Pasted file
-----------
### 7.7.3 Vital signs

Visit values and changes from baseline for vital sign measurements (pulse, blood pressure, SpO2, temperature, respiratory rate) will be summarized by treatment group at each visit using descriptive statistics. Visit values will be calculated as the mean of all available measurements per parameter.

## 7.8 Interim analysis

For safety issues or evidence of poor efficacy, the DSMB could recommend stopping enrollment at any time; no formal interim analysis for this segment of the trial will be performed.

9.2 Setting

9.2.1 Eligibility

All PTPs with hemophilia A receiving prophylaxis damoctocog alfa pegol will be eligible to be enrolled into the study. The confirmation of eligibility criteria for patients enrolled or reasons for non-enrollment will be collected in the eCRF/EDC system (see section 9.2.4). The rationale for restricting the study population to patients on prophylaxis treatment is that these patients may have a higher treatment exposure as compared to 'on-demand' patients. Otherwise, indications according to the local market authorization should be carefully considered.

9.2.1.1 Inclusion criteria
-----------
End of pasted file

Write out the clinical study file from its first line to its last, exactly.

### 7.7.3 Vital signs

Visit values and changes from baseline for vital sign measurements (pulse, blood pressure, SpO2, temperature, respiratory rate) will be summarized by treatment group at each visit using descriptive statistics. Visit values will be calculated as the mean of all available measurements per parameter.

## 7.8 Interim analysis

For safety issues or evidence of poor efficacy, the DSMB could recommend stopping enrollment at any time; no formal interim analysis for this segment of the trial will be performed.

9.2 Setting

9.2.1 Eligibility

All PTPs with hemophilia A receiving prophylaxis damoctocog alfa pegol will be eligible to be enrolled into the study. The confirmation of eligibility criteria for patients enrolled or reasons for non-enrollment will be collected in the eCRF/EDC system (see section 9.2.4). The rationale for restricting the study population to patients on prophylaxis treatment is that these patients may have a higher treatment exposure as compared to 'on-demand' patients. Otherwise, indications according to the local market authorization should be carefully considered.

9.2.1.1 Inclusion criteria